As the US Senate conducts the trial of former President Donald Trump for inciting the deadly insurrection of January 6, evidence continues to emerge that numerous participants in the assault on the Capitol explicitly took their cues from him. As documented in a recent Mother Jones investigation, at least 13 people charged with crimes related to the insurrection—including several caught on video in violent confrontations—said that Trump had incited them to act. A new court filing sheds light on another alleged insurrectionist who looked to Trump for direction: Jessica Watkins, an Ohio militia leader and “dues-paying member” of the far-right extremist Oath Keepers, who talked in chilling terms about targeting Congress.
After the November presidential election, according to a pretrial detention memo filed by federal prosecutors on Thursday, Watkins communicated by text message with an alleged recruit about mobilizing to stop a “Deep State” coup from making Joe Biden president. She wrote of the need to “fight, kill and die for our rights,” according to prosecutors, and she made clear who was compelling her in that mission:
Watkins indicated that she was awaiting direction from President Trump. Her concern about taking action without his backing was evident in a November 9, 2020, text in which she stated, “I am concerned this is an elaborate trap. Unless the POTUS himself activates us, it’s not legit. The POTUS has the right to activate units too. If Trump asks me to come, I will. Otherwise, I can’t trust it.” Watkins had perceived her desired signal by the end of December. In a text exchange with Co-defendant Donovan Crowl on December 29, 2020, she informed, “[w]e plan on going to DC on the 6th” because “Trump wants all able bodied Patriots to come,” and how, “[i]f Trump activates the Insurrection Act, I’d hate to miss it.”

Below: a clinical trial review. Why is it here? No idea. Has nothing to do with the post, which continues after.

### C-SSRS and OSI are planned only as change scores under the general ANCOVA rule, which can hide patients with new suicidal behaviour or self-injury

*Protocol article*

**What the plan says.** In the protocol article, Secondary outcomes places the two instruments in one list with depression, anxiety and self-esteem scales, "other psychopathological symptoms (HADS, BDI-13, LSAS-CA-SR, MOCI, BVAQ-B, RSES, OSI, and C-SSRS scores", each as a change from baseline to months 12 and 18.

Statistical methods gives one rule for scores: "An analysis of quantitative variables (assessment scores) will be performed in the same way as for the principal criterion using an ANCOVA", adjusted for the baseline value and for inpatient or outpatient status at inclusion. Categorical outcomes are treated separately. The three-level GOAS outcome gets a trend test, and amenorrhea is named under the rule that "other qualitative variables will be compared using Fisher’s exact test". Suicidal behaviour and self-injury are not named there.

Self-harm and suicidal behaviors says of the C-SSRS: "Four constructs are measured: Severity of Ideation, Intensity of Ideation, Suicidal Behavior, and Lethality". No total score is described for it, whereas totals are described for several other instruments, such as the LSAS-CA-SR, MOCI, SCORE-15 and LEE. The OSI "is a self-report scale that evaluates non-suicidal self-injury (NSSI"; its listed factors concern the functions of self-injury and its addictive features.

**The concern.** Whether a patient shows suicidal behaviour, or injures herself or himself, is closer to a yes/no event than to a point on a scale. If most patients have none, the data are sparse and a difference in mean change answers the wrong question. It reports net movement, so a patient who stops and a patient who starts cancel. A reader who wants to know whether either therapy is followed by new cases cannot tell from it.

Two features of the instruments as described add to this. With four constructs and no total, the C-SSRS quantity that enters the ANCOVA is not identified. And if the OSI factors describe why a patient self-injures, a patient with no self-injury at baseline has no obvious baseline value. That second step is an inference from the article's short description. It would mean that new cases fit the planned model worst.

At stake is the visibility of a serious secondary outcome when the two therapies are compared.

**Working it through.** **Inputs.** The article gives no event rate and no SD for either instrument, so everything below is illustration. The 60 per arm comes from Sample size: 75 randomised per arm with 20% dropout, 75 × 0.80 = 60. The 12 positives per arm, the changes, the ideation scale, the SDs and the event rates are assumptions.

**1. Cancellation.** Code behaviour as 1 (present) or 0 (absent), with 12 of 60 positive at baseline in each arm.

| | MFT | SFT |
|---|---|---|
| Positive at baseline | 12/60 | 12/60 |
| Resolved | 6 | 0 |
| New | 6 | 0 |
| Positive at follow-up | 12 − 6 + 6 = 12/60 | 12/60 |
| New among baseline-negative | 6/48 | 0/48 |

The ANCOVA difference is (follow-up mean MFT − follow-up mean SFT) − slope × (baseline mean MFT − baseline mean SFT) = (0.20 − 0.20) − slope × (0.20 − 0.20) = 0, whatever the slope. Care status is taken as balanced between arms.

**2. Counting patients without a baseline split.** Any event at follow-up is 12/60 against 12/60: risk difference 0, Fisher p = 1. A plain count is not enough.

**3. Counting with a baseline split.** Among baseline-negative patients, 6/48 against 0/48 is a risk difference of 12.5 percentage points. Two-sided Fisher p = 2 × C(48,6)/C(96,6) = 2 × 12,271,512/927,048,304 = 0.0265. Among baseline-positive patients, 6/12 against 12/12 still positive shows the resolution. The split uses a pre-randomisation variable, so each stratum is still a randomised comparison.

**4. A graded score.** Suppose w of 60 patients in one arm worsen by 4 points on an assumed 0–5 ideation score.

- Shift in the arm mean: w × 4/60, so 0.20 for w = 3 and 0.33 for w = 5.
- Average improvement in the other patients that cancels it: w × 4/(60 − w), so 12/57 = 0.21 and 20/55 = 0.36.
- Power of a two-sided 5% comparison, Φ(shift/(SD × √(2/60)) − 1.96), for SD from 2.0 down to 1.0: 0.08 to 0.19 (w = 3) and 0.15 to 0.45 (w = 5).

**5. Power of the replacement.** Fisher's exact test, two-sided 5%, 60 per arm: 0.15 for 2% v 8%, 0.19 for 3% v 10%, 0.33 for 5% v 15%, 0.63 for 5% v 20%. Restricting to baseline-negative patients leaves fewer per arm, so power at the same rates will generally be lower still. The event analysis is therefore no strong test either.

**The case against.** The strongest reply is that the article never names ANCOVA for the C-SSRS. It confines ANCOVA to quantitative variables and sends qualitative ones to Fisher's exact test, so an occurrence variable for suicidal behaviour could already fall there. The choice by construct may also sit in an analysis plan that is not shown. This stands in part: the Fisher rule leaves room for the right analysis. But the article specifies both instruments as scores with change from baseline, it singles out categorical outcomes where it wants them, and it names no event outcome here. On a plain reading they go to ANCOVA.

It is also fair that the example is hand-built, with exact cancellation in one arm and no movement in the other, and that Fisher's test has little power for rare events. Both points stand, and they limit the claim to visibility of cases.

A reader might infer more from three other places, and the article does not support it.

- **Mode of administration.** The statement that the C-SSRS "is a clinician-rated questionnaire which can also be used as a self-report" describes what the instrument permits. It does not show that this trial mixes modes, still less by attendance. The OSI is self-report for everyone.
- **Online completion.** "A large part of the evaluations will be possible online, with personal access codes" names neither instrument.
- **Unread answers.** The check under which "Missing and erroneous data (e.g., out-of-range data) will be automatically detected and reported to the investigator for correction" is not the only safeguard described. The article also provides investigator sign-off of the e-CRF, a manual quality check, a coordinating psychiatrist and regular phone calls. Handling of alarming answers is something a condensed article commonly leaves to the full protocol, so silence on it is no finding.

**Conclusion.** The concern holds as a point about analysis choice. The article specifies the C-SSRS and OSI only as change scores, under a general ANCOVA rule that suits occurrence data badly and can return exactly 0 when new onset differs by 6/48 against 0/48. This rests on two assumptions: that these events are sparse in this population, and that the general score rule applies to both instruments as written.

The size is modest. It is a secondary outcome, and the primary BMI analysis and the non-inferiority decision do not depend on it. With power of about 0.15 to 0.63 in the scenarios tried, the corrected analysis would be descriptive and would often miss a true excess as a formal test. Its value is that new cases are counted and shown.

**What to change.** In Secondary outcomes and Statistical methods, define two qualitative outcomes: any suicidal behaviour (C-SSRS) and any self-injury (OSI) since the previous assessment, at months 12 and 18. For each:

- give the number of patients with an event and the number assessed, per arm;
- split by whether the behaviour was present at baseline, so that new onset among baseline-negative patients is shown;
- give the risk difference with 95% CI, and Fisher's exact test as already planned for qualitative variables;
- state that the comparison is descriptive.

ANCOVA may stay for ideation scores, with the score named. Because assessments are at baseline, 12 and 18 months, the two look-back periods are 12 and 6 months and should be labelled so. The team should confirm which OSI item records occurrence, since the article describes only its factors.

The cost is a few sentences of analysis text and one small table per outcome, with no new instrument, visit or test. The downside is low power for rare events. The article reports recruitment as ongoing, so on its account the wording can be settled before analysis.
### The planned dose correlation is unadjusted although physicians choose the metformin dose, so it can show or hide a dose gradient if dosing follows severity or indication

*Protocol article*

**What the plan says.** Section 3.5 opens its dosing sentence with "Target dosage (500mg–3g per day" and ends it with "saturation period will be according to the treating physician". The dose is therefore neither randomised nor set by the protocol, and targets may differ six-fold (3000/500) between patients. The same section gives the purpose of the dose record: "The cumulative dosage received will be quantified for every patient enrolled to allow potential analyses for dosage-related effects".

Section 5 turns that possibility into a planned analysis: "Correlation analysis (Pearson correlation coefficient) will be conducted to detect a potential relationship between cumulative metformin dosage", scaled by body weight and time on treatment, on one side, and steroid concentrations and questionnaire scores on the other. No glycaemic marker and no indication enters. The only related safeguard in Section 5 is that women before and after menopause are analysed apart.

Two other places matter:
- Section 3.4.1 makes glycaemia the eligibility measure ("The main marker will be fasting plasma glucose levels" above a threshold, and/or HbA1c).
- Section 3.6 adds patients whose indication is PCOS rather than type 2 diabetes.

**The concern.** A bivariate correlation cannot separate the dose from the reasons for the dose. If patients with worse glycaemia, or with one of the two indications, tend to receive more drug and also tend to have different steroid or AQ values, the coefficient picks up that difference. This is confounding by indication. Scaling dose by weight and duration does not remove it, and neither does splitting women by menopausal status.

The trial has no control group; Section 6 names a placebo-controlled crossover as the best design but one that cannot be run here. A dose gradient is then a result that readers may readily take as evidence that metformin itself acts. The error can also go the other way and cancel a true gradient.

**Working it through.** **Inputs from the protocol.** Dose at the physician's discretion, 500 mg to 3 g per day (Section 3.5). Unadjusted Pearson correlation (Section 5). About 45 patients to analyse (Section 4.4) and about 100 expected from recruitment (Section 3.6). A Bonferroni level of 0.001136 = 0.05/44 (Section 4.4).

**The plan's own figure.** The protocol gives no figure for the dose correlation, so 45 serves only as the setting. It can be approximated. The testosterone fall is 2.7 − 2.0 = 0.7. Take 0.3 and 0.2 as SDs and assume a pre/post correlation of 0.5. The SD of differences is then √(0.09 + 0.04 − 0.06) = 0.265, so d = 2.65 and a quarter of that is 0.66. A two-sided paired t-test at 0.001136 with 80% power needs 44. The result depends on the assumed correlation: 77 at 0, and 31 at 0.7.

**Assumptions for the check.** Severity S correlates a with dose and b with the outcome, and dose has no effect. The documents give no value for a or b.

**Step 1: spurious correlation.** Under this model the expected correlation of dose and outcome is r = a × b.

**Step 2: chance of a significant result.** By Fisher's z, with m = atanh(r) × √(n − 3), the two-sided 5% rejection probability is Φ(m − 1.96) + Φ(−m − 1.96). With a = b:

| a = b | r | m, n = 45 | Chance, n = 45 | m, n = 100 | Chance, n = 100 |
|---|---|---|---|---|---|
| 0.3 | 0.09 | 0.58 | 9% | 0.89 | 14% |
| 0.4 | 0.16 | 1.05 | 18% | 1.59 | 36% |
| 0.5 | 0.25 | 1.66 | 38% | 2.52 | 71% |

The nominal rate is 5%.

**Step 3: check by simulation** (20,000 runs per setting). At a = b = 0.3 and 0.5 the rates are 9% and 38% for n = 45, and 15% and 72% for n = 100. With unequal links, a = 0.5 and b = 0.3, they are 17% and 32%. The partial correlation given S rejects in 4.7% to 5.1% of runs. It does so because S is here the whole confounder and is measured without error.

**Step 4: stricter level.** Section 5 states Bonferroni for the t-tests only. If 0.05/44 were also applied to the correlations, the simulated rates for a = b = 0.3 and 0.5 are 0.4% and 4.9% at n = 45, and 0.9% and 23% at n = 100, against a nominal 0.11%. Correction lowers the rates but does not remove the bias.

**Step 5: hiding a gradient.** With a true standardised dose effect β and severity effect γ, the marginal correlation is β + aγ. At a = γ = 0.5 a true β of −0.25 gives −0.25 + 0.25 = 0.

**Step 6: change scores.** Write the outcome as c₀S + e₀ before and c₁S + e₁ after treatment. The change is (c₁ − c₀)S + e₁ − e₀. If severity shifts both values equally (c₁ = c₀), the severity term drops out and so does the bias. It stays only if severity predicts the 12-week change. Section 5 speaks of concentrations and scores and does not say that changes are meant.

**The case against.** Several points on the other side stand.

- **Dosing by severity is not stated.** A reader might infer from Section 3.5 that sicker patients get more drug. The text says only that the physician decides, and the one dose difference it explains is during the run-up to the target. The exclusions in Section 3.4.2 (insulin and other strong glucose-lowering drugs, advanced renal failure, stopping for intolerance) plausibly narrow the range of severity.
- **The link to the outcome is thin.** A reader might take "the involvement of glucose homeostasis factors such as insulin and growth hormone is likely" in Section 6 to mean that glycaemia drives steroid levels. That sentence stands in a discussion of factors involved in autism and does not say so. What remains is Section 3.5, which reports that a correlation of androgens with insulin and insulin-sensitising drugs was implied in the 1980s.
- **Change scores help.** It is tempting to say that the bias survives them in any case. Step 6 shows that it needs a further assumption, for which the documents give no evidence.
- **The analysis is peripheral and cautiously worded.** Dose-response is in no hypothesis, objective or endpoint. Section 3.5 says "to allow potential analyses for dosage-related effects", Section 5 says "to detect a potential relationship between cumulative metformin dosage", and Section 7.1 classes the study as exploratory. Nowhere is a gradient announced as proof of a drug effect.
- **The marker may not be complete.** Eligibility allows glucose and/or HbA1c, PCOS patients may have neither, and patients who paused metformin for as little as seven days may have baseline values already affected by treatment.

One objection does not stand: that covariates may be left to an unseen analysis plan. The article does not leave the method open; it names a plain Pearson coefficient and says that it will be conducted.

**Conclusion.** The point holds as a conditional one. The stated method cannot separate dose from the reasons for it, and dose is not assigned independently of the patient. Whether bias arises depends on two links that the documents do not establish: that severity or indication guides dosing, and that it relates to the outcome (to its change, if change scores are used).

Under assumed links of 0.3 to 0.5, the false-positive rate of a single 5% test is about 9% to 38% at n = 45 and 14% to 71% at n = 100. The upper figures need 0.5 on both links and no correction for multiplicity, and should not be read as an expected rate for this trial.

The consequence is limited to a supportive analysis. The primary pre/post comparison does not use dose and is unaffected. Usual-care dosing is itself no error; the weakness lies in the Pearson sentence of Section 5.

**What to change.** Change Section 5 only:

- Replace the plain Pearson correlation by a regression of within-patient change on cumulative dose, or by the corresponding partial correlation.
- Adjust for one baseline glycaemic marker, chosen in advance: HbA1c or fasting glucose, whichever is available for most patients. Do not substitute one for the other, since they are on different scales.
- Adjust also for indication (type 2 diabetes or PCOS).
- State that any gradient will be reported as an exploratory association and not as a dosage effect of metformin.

The memo further detailed alleged plans by Watkins and other Oath Keepers to train for “urban warfare” ahead of the presidential inauguration and to arm a QFR, or “quick reaction force” to be stationed nearby and potentially join a battle at the Capitol on January 6. In a photojournalist’s footage from the insurrection cited by prosecutors, Watkins and others in a group of about a dozen people could be seen approaching an entrance to the Capitol in an organized “stack” formation, outfitted in camouflage and tactical gear. She and at least two of her associates face multiple felony charges, including conspiracy.
Federal prosecutors also unsealed charges on Thursday against five additional people affiliated with the violent far-right Proud Boys organization. The FBI said they had participated in a coordinated assault on the Capitol, including communicating during and after forced entry into the building and working to prevent police from securing barriers against the invading mob. In the weeks prior to the siege, Proud Boys members mobilized around the country and boasted about how Trump had given them “the green light” for January 6.
— John Scott-Railton (@jsrailton) February 11, 2021